Woob – Tokyo Run

Set in the future this is an intense, often disjointed realtime computer simulation of one individuals attempt to access the ‘Mainframe’.

This micro-length animation is a companion piece to the forthcoming short Return to the City. Although the two story-lines are self-contained both films form a part of the Paradigm Flux universe and lay down the foundations for the main story.

BAS Artifacts Revealed + Hidden Mainframe Access

As you can see the film features an access card not unlike the Return to the City Keycard. In the real world a Series 9, Level 4 Keycard gave you access to the ‘Mainframe’ – a beta version of the forthcoming Woob track. The film teases ‘Mainframe Access lies within’ so connect the dots add a little patience some simple guesswork/deciphering and see where it gets you! For those after something more tangible those BAS artifacts previously mentioned are in fact Series 9 (MK2) Level 2 Keycards – full details

 About the film:

Tokyo Run features the amazing time-lapse photography of Samuel Cockedey and the design and animation of Paul Frankland (Woob). Although the ‘Run’ is based in a futuristic ‘old Tokyo’ It uses buildings and images from 3 major cities around the world. The simple animation was created in Cinema 4d then projected and filmed off a variety of different surfaces to roughen it up and to contrast against the slick-ness of the Time-lapse. A lot of the sound design was created using everyday objects, other more musical effects were created by chopping up and processing the original 24bit files contained on the real version of the keycard depicted in the film. More information on Samuels time-lapse creation process can be found here


You can now download the 90 second soundtrack:

Above – This is not track 22 !


This film is now showing in Virtual Reality Wraparound theatre details wp.me/pyzET-1yx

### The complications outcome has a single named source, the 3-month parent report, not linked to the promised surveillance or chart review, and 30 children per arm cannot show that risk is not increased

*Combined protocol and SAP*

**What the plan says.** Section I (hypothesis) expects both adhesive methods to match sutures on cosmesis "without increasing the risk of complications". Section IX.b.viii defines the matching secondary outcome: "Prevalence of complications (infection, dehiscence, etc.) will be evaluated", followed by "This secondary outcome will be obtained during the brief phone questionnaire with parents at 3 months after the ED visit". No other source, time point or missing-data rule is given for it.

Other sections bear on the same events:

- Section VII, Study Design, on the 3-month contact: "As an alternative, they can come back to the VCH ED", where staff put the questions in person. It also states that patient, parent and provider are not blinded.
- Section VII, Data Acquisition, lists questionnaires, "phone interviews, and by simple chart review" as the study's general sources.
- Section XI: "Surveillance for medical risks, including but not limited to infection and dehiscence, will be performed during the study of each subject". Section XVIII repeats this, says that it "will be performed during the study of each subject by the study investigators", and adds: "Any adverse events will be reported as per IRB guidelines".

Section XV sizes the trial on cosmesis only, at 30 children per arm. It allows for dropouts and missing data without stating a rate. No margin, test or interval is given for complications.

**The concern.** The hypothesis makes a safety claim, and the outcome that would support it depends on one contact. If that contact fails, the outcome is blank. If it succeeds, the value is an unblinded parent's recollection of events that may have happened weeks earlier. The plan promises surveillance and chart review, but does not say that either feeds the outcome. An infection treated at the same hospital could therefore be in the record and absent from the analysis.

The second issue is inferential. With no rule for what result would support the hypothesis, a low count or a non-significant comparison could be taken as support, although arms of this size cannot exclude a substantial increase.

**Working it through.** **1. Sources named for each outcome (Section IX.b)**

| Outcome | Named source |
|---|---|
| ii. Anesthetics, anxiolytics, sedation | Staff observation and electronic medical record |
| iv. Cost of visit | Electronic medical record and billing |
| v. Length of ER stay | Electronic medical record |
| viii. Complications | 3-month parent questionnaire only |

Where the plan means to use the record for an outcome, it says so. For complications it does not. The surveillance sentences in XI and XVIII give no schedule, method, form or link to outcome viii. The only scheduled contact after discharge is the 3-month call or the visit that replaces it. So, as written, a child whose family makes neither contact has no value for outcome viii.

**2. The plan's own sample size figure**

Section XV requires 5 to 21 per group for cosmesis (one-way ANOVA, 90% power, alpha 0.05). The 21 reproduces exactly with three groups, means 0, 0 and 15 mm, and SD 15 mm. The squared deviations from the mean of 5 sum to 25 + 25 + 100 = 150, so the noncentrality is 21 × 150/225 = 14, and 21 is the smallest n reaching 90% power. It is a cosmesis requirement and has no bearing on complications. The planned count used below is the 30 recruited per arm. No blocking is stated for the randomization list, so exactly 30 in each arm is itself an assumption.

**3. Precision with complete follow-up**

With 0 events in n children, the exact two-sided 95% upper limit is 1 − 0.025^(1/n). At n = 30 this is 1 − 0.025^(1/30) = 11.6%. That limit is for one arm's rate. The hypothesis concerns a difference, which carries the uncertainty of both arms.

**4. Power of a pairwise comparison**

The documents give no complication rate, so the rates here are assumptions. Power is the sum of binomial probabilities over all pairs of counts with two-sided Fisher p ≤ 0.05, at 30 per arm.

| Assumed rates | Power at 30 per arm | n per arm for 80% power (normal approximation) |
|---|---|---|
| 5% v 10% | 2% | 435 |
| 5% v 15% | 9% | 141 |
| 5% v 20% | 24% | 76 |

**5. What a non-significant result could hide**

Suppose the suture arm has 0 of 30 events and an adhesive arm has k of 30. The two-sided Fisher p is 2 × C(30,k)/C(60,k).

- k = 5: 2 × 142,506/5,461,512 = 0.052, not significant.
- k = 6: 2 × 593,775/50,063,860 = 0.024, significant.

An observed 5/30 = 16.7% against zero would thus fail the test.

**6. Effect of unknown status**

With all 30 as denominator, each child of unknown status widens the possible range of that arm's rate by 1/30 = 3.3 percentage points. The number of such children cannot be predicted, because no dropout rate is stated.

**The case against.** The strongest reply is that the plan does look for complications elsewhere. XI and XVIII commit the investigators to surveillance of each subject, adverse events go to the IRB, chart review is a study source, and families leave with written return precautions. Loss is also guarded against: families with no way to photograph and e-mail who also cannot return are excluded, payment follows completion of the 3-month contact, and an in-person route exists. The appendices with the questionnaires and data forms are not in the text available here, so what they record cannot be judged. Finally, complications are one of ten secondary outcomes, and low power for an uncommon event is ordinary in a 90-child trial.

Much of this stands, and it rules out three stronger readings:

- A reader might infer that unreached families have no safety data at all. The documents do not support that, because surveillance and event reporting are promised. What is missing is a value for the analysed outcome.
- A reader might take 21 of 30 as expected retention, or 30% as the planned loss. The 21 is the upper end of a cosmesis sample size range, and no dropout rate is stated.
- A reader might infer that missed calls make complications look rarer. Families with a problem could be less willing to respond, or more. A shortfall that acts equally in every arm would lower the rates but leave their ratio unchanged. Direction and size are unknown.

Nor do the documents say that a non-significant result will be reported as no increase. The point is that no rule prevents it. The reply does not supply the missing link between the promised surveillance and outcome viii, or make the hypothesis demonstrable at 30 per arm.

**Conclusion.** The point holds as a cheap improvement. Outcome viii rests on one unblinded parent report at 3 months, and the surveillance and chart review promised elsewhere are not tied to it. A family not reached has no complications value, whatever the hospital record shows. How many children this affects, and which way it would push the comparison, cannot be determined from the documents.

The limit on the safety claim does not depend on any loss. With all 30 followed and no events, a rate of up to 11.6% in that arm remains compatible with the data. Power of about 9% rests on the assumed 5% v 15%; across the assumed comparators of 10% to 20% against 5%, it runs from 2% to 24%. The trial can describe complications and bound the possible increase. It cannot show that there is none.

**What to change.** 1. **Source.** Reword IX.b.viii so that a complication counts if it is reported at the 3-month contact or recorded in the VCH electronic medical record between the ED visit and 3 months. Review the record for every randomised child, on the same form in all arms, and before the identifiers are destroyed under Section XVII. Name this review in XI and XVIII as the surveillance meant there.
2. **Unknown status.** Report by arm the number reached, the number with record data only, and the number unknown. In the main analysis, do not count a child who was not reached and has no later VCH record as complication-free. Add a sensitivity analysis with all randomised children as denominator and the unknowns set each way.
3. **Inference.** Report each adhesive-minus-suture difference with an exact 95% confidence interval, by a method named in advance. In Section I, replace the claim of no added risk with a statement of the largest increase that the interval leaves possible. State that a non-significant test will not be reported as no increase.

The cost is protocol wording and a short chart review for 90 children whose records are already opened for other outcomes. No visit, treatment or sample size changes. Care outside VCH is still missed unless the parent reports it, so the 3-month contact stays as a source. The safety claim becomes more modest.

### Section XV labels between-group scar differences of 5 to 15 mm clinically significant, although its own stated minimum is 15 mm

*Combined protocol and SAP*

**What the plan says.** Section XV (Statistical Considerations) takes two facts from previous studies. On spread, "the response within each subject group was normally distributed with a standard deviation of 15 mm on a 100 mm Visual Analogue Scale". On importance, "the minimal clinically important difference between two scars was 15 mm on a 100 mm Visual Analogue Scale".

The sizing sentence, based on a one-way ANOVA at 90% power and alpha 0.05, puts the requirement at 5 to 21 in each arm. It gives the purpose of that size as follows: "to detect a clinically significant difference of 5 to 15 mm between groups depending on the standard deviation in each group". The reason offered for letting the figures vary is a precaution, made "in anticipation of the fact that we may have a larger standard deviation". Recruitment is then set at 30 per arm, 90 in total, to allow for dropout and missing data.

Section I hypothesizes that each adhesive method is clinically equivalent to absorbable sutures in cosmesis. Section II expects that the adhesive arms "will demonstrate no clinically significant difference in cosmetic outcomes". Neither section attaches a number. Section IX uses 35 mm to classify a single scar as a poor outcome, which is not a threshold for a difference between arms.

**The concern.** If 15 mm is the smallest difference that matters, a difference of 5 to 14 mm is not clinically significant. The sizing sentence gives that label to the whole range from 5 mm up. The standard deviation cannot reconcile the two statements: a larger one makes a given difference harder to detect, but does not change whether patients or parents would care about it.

1. Anthony says:


  2. WOW, the video looks fantastic, i had to watch that afew times just to take it all in, the images and animation are stunning!!
    Great Stuff :)
    I hate waiting but the new WOOB release can’t come soon enough…

  3. Mike Mullen says:

    This is absolutely stunning. Fantastic work and I cannot wait to see what’s next. Still trying to crack the mystery within, but I’m half way there ;)

  4. So close and yet so far!!

  5. I arrived in the web site but the password remains a mystery.
    I cannot read the letters which are vague.
    I am going to try a laser operation of eyes ;)

  6. where is Track 22?

  7. Yeah! Found track 22! Cheers for the clues Paul.

  8. I’m giving up, very sad. I found the password and the second half of the link, which just takes me to a parked site. Nice idea but I don’t want to lose any more hours of my life on this.

  9. SA Smith says:


    Did you know in Vimeo if you hold down the shift button and hit left or right you can go through a video frame by frame?

    It’s true!

  10. Hmmm, track 22…

  11. Ahhhhh…. :-)


  1. […] An absolutely amazing collaborative video between Paul Frankland and Samuel Cockedey which incorporates the theme from Return To The City with the short story Clicker 2133 by Adam Foley and titled Tokyo Run. […]

  2. […] Return to the City keycard is back! With a Special Batch/0 Signature edition that includes a signed Tokyo Run Artcard, Tokyo Run Micro 6 Sticker set + RTTC Sticker Set. This version is limited to just 30 […]

  3. […] have written a short piece over at the Urban Times about Tokyo Run. It gives further insight into the contents within the film and might help those of you struggling […]

  4. […] really want to play the video game that would do justice to Tokyo Run, an awesome short film / music video by woob – the creator of the classic em:t […]

  5. […] the Woob – Return to the City, Level 2 Keycards including both sticker sets & the Batch/0 Tokyo Run comic strip art cards. (See […]

  6. […] With the recent move into VR (more below) I thought I’d do a check on how many have hacked into the mainframe. Incredibly 11 people have now managed to bypass the Level 4 keycard and accessed the system simply by viewing Tokyo Run. Now this may not seem like a significant number but it’s not an easy task – major patience and commitment is required! Personally I was expecting 1 or 2 at most. So congratulations to the few who have gained access and for the rest yet to try here’s the blurb from the original post. […]

  7. […] 2012’s sci-fi short Tokyo Run with 2015’s Mass Distraction cyberpunk EP narrative. The new Woob album to be (released later […]

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